- High blood sugar or hyperglycemia happens when a person’s body doesn’t properly make or use the hormone insulin. Insulin helps the body convert the glucose from foods into energy.
- High blood sugar doesn’t only affect people with diabetes. It can also come about from infections, stress, inactivity, and other issues.
- Signs that you have high blood sugar include being constantly tired or thirsty, experiencing chronic headaches, and having blurred vision.
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When you hear the term “high blood sugar,” it’s likely you think of people who are diagnosed with diabetes and need insulin to keep their bodies in equilibrium. But high blood sugar or hyperglycemia can affect people without diabetes too. And, if left untreated, it can lead to nerve damage or kidney, eye, or heart disease.
High blood sugar happens when a person’s body doesn’t produce or properly use enough of the hormone insulin, which helps turn the food you eat into usable energy in your body. As a result, a person may feel fatigued all the time, constantly thirsty, have blurred vision, or experience a host of other symptoms. These symptoms don’t pop up right away and can take days or weeks to develop as a person’s blood sugar levels continue to rise, according to the Mayo Clinic.
Besides having Type 1 or Type 2 diabetes, having an infection, being inactive, being under stress, and eating too many carbohydrates can lead to high blood sugar. People with cystic fibrosis and those who take beta-blocker medications may also have any increased risk for developing high blood sugar.
To be diagnosed with high blood sugar, you’ll need a blood test to determine if your glucose levels are too high. See a doctor for a test as soon as possible if you notice any of these six signs.
You’re always tired, no matter what.
The phrase “high blood sugar” may sound like something that makes you bounce off the walls with energy, but in reality, it can leave you feeling constantly sluggish and fatigued.
That’s because your body’s cells can’t figure out how to use the glucose, or sugar, in your blood properly to create energy for daily activity and proper organ function, according to Medical News Today.
Your vision is blurry.
Another sign of high blood sugar is blurry vision, since the high level of glucose in your body can make the lens of your eye swell up and make focusing on one point difficult. If left untreated, blurred vision from high blood sugar can lead to vision loss, according to the Mayo Clinic.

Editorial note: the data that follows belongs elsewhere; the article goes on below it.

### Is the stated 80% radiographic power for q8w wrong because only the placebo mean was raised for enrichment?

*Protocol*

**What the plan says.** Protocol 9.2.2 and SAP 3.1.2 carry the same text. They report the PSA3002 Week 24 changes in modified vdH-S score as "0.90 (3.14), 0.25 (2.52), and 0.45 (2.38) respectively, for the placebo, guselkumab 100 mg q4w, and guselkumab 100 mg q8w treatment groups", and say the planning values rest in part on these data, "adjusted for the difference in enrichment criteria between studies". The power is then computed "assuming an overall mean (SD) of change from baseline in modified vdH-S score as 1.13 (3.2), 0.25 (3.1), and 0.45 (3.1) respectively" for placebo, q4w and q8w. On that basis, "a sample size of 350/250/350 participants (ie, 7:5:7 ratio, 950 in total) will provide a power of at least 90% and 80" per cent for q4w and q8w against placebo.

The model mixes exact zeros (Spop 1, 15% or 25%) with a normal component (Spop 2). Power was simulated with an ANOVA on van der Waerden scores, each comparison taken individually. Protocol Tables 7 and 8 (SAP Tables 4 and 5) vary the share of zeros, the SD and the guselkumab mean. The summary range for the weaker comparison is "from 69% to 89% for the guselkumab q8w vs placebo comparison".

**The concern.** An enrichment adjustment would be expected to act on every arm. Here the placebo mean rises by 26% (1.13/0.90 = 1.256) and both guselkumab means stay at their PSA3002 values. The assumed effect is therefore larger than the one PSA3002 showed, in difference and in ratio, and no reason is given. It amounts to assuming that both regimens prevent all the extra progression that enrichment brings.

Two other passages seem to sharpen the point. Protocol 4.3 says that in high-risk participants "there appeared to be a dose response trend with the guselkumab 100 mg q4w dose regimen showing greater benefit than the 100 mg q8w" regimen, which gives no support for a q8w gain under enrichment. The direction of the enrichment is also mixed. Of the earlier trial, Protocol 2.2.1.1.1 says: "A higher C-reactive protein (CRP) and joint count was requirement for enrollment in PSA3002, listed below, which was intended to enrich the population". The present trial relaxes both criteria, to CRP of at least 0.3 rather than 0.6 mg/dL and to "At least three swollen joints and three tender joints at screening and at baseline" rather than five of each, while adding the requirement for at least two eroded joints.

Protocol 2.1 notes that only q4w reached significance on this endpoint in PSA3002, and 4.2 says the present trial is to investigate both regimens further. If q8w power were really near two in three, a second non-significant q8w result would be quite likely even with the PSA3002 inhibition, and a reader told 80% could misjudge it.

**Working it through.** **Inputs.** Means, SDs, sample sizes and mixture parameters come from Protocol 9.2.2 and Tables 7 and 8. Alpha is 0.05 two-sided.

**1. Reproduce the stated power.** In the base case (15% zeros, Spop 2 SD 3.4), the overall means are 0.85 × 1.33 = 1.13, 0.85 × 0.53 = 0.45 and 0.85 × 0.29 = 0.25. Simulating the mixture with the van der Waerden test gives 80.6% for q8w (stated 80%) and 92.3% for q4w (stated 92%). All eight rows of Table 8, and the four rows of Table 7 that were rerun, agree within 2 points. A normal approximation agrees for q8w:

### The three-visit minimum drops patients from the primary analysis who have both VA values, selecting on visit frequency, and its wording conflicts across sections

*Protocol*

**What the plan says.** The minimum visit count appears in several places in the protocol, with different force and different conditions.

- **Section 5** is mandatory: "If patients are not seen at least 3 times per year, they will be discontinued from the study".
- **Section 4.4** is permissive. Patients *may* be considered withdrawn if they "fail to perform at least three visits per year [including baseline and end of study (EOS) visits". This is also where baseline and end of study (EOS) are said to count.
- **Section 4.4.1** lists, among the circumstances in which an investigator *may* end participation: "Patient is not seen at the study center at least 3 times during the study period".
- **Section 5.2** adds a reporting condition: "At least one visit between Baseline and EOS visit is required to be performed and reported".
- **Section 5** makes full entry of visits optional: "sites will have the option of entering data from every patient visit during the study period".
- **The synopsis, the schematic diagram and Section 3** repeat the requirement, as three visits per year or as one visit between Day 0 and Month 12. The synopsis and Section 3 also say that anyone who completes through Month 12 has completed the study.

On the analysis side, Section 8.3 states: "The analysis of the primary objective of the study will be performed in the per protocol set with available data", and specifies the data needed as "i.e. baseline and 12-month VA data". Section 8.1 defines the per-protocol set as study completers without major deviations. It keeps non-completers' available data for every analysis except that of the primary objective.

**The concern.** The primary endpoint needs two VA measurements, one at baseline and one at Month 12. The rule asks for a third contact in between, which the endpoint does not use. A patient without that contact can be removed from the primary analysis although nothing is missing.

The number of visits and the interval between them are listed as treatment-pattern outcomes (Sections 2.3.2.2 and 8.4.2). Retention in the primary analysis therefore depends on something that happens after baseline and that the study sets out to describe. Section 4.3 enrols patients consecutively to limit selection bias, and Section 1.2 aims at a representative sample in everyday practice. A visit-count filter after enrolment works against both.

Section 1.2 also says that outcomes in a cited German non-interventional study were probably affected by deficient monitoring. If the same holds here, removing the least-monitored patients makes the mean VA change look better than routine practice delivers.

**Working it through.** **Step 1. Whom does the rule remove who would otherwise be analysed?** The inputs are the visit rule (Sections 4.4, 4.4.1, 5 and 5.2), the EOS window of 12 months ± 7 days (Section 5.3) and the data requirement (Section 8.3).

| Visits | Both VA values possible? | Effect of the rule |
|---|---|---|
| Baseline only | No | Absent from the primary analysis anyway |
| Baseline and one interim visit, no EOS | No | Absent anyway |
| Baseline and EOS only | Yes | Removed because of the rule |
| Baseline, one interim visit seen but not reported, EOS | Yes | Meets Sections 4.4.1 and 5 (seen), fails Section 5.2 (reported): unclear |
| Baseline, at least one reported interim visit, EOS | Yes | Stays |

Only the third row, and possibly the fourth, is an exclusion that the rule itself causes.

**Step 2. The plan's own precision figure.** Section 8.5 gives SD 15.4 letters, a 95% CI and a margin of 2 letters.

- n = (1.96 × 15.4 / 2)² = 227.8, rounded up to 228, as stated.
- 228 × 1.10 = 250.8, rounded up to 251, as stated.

To treat this symptom, work with a doctor to get your blood sugar in a normal range. That range is usually considered 70 milligrams of sugar per deciliter of blood (mg/dL) to 130 mg/dL before meals, and less than 180 mg/dL one to two hours after the start of a meal, according to WebMD.
This range can still vary among people, however, so consulting a doctor is the best way to determine what’s right for your body.
You can’t stop peeing.
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As more and more sugar builds up in your bloodstream, your kidneys will go into overdrive, filtering out the excess sugar your body isn’t using for energy, according to the Mayo Clinic.
That extra glucose comes out in your urine, so the more glucose you have, the more you’ll have to pee.
You’re thirsty all of the time.
Constantly having to pee can also increase your thirst levels. When you urinate often, fluid that comes from your tissues will also be excreted along with the glucose, causing your body to become dehydrated quickly and making you feel thirstier than usual.
Sores take forever to heal.
High blood sugar can also make your blood flow slow down, which in turn messes with your body’s ability to heal itself.
As a result, any sores you have, especially on your feet, may take longer to heal. You may also be prone to more bladder and yeast infections because of slow blood flow.
Your fingers and toes get easily numb.
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High blood sugar levels can actually change your blood’s consistency, according to Health.com. The excess sugar could cause your blood to be less runny and more of a thick, viscous consistency.
As a result, your extremities might get numb and certain organs may suffer because blood isn’t easily flowing to them.
“You can imagine how hard it can be for thick syrup to get to the tiniest point of small blood vessels – places like the eyes, the ears, the nerves, the kidney, the heart,” Joanne Rinker, a certified diabetes educator and registered dietitian in Waynesville, NC, told Health.com.
You have chronic headaches.
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High blood sugar can affect the hormones that play a role in brain function, so a person with it may experience headaches often.
Specifically, the hormones epinephrine and norepinephrine make the brain’s blood vessels expand and contract. High blood sugar messes with the normal flow of blood and can make your head hurt until your blood levels are more in equilibrium.